Here, and in many other poems collected in this book, Yu's view of migration to Australia as an ?´irreversible mistake' is supported by his acrid, almost vitriolic, portrayals of Australia's perceived cultural and ideological flaws. In the sixth poem of the 1997 cycle and book of the same name 'Songs of the Last Chinese Poet', for example, he describes Australians as a people who: “easily […] give up their unworthy nationality / easily they lead a hard life / that is nothing but sex and money”.

Yu depicts the same themes &#151 Australians' materialism and sexual ennui &#151 less directly, but more revealingly, in the form of a Q&A with a prostitute in an earlier uncollected poem, ´Interview with Sheila Australia':

What you do?

Fucking whom?

Why Asians?
Cause they've got the money

That's why I fuck'em

No culture? Nothing else?
Well, for their green back I fuck'em

As one-dimensional a caricature of an ´Australian Sheila' as this may be, it brings forth the substance of Yu's disenchantment with, and resentment towards, his new country: racism. However, instead of portraying blatant racism per se and/or speaking out against it, Yu attacks the hypocrisy of those who deny its existence, and exposes the latent xenophobia of the liberal Australians.

For example, in ´Career Counselling to a Student of English', from 2003's award-winning collection Foreign Matter, an apathetic Australian career counsellor tells an unemployed Chinese-Australian academic that there is no need for US-style Affirmative Action in Australia since Australia's national anthem expresses the idea of fairness and therefore, for that reason alone, “we don't have this sort of problem”. Yu's answer to such self-appeasing denial could be found in the aforementioned ´Ungrateful Immigrant':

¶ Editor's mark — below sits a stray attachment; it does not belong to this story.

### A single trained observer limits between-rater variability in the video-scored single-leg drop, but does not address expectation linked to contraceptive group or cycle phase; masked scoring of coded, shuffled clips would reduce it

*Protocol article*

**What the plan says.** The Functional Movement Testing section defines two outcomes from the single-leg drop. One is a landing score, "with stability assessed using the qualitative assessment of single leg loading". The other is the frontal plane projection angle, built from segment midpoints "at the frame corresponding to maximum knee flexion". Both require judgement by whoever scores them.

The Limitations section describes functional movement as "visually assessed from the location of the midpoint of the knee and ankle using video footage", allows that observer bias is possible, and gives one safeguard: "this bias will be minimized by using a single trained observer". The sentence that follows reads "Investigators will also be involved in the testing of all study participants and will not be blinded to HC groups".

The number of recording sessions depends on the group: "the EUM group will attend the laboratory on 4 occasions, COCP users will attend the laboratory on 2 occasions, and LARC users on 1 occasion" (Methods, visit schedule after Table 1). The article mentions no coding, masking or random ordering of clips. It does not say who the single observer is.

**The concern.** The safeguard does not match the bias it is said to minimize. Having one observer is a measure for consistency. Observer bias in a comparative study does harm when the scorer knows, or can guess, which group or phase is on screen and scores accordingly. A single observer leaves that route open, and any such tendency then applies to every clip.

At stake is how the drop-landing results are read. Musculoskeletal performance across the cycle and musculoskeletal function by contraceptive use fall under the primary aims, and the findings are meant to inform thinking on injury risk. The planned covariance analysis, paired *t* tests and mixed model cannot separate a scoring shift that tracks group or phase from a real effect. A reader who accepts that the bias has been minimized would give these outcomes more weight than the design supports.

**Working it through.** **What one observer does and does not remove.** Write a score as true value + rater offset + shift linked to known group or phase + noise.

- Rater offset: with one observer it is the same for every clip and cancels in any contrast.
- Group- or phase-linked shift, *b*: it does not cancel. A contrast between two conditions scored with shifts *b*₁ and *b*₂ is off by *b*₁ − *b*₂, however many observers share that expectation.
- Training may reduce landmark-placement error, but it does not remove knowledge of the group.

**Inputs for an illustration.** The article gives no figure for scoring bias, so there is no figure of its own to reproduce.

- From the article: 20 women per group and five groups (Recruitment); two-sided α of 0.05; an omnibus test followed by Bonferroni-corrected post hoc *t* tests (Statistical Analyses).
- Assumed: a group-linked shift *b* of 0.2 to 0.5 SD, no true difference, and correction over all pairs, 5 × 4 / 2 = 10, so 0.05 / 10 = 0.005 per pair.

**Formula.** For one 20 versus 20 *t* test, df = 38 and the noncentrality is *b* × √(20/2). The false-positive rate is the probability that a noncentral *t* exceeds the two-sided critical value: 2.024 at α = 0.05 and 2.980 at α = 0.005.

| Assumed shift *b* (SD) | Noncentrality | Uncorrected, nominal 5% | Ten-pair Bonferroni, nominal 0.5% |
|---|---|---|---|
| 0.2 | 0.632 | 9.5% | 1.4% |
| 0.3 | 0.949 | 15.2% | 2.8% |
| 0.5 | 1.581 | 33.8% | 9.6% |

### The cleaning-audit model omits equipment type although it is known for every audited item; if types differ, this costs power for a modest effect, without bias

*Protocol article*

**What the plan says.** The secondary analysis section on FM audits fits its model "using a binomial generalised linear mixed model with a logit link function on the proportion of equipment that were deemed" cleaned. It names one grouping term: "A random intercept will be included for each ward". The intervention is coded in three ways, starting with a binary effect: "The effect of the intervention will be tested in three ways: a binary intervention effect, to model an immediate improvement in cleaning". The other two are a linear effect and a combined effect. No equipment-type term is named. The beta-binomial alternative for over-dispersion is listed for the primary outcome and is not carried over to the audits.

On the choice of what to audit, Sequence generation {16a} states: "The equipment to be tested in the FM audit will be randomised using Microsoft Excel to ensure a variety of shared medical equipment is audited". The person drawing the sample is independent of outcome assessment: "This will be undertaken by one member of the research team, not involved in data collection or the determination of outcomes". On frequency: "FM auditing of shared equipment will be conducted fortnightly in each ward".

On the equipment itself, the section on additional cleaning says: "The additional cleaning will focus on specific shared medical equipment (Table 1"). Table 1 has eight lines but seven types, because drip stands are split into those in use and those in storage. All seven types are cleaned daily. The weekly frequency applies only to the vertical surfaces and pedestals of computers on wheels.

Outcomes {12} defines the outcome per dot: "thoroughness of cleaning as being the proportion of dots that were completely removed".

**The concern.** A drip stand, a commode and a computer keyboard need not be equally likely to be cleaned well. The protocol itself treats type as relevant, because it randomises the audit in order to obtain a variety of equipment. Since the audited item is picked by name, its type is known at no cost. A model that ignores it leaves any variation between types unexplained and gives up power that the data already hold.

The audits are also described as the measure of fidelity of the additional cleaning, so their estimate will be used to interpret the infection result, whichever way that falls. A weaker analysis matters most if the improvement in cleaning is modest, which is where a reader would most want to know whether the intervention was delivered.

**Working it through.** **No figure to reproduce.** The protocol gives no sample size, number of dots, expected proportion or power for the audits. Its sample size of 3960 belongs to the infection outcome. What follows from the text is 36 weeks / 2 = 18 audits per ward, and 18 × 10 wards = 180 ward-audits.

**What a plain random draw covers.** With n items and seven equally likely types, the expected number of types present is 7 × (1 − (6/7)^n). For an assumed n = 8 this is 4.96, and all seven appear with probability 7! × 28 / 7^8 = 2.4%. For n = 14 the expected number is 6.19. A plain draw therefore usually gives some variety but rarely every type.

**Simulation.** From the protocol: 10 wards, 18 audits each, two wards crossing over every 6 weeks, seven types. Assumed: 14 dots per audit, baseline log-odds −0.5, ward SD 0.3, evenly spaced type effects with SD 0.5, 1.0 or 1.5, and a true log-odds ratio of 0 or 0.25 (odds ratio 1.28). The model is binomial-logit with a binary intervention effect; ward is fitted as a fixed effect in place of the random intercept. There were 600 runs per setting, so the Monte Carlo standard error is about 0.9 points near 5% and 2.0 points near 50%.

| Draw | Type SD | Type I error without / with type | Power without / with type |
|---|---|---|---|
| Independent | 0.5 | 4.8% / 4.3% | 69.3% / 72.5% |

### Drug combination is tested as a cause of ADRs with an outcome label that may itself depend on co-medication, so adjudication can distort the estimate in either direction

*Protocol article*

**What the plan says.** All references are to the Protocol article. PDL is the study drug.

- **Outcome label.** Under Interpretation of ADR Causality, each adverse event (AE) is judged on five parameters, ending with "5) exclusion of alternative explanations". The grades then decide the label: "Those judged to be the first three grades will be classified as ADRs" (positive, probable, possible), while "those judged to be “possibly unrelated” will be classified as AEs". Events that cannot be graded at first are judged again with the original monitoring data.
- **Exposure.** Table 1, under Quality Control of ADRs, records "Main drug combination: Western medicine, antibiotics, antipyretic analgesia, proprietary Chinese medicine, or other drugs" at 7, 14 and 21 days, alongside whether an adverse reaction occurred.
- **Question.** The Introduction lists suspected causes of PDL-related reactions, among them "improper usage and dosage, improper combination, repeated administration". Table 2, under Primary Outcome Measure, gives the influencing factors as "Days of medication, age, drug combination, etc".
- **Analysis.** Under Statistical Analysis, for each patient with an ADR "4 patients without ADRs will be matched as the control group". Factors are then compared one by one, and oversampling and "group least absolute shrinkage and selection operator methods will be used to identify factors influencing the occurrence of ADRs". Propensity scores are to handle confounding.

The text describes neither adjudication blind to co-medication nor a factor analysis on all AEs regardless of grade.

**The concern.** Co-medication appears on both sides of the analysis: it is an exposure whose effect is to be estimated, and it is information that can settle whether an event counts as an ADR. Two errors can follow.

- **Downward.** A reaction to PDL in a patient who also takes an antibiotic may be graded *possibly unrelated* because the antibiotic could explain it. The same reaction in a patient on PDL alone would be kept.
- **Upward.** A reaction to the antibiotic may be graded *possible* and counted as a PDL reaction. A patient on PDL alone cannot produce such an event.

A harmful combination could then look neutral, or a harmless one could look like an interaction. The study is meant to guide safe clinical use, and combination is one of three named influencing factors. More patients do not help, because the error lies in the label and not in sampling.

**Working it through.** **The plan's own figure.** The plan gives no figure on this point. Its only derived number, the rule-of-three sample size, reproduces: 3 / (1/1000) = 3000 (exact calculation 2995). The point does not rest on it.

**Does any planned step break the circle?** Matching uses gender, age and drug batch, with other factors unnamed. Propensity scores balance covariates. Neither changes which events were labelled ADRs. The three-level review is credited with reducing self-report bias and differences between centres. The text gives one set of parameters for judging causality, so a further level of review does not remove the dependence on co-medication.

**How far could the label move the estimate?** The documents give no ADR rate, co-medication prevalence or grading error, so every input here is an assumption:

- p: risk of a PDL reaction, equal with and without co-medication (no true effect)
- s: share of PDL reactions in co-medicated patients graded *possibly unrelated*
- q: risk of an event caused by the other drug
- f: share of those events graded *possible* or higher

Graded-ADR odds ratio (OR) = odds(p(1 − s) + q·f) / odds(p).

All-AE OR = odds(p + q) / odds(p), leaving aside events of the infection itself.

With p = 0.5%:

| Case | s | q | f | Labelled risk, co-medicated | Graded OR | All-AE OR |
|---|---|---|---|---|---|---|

Why not be honest and say: We don't fucking want you Asians,
            P E R I O D!

Seeing Yu's poems as anti-Australian and angry, however, would be one, limited way of reading this diverse collection. The poems that I have so far quoted are perhaps among this collection's more in-your-face moments; and by choosing to cite them, I am showing only one way in which poets may resist against the dominant myths of a ´harmonious' multicultural society.

However, much more subtle, radical and penetrative methods of undermining the authority of the dominant culture can also be found in Yu's poetry as collected in this volume. In these other poems, instead of throwing punches and hurling insults at ´Australians' &#151 whatever that tag might actually mean &#151 the poet is reflective and philosophical, and seems much more at home discussing the complexities of human identity and investigating his own persona as an Asian-Australian, as well as an artist grappling with the ´big questions', being and mortality.